BRITS are set to bake in another 29C sizzler after temperatures hit a four-year high on Tuesday.
The last blast of summer weather will stick around into mid-week thanks to a 1,500 mile-wide Saharan burst of hot air passing over Britain.
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Thousands sizzled on beaches and in parks on Monday as the mercury soared to 31C.
It was the first time temperatures have topped 30C since 2016. The September average is 18C.
Although cooler weather is expected in the North, the South could again reach highs of 29C for Wednesday.
The warmer weather is down to a combination of tropical air pushing up from the south and light winds, the Met Office said.
Forecaster Bonnie Diamond added: “It definitely feels like one last blast of summer even though we are, meteorologically speaking, in autumn.”
September has been the warmest since 2016 and follows an August heatwave when temperatures topped 34C for six days running.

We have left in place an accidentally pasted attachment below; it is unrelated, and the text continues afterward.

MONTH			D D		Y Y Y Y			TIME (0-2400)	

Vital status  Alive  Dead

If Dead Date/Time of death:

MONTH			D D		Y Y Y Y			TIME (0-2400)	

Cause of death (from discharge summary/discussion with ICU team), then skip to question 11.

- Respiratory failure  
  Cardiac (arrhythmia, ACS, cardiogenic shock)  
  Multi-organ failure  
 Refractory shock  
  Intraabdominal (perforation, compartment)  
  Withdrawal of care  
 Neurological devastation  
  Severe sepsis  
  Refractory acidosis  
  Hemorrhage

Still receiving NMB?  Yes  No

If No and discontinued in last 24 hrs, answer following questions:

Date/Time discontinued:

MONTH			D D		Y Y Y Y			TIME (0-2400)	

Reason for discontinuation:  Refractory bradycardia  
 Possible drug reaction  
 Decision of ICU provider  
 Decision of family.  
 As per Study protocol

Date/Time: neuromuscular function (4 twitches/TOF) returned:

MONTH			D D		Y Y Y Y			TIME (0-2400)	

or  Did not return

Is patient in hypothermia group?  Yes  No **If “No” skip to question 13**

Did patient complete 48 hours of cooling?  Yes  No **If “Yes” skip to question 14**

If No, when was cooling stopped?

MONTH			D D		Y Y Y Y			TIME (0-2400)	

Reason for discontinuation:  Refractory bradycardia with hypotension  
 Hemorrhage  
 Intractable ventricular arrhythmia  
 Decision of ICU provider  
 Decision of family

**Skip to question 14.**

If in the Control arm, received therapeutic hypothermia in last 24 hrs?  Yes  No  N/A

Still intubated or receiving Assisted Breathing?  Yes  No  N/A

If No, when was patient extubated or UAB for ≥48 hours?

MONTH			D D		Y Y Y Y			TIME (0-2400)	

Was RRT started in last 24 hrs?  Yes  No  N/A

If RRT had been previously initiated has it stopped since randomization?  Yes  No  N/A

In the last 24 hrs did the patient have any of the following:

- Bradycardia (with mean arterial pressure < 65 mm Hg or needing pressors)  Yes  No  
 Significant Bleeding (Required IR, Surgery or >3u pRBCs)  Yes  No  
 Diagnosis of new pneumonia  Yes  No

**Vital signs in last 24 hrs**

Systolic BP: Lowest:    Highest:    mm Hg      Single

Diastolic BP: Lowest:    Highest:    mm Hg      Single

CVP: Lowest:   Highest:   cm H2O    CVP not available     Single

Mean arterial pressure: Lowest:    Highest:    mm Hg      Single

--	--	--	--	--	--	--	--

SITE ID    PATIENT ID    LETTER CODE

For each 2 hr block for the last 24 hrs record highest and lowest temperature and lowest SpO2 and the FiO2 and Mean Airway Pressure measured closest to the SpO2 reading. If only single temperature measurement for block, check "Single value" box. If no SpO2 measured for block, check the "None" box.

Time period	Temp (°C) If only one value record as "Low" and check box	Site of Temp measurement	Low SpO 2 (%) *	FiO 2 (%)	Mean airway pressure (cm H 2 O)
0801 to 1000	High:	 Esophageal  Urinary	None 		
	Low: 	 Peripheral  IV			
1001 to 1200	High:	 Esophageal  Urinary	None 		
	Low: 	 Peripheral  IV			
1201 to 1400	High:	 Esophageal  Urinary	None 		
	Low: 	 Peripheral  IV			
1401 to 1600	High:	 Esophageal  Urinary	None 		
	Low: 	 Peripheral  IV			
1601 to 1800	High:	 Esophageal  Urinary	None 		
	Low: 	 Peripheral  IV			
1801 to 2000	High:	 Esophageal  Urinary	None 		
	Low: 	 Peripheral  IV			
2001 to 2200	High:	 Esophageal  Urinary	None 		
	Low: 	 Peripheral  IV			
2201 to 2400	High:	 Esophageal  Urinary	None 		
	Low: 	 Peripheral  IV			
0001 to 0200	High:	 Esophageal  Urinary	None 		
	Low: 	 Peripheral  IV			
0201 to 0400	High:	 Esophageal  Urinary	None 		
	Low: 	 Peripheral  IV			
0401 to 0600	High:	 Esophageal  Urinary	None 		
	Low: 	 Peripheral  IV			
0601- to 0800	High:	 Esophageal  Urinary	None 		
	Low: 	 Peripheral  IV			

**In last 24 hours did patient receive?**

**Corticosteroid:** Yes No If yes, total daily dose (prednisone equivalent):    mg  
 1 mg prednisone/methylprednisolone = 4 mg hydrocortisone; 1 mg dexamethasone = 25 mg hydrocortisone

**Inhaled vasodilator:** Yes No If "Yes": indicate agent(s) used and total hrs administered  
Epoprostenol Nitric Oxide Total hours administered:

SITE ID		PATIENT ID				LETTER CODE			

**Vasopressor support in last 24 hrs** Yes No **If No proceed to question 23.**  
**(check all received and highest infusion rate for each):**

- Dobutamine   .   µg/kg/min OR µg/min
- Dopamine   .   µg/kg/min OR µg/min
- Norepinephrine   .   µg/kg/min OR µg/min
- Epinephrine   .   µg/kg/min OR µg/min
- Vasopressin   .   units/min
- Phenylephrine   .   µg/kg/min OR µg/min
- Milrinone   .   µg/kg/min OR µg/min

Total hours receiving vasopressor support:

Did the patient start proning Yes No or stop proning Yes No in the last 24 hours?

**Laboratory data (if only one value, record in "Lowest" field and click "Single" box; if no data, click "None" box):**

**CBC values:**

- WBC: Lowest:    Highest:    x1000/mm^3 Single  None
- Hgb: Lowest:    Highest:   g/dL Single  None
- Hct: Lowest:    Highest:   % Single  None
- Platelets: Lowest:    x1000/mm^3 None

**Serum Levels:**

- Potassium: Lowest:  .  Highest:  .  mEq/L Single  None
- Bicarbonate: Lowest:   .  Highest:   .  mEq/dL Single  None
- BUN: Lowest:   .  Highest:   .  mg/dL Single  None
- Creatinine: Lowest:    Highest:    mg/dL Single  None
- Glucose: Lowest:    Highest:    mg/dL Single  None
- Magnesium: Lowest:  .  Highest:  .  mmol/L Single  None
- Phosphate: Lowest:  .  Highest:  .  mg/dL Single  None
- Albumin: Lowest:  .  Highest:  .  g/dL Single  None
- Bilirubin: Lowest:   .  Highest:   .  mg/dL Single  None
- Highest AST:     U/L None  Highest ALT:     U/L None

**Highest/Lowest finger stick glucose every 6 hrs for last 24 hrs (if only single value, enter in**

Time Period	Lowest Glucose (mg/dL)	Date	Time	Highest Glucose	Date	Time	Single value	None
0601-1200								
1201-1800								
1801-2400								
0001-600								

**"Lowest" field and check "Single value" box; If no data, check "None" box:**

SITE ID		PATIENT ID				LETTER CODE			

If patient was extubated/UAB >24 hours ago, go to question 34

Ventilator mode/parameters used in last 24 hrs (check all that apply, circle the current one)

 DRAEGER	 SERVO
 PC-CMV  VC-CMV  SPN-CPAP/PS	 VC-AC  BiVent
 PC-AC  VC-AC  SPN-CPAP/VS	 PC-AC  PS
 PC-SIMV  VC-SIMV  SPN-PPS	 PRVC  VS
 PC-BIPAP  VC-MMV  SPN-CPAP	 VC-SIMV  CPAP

The scorching weather will ease off through the end of the week as colder air sweeps in to Britain from the Atlantic.
Folk flocked to resorts including Blackpool and Bournemouth with many breaking the Government’s “rule of six”.
Britain was also hotter than Crete (27C), Ibiza (28C) and Antigua (30C).
The Met Office and Public Health England even issued a heat-health alert for London and the South East.
Deputy chief meteorologist Chris Tubbs said: “Thursday and Friday will be fine and dry for most.
“Whilst it’ll be cooler for northern areas with the chance of frost in rural spots overnight, it’ll stay warm in southern and eastern parts.”
The mini-heatwave comes just as Boris Johnson has tightened coronavirus restrictions – limiting Brits to meeting in groups of six.
Under strict new coronavirus rules, larger social gatherings indoors and outdoors will be illegal in a bid to beat the spread of infection.
Those who flout it will face a £100 fine, doubling on each offence up to a maximum of £3,200.
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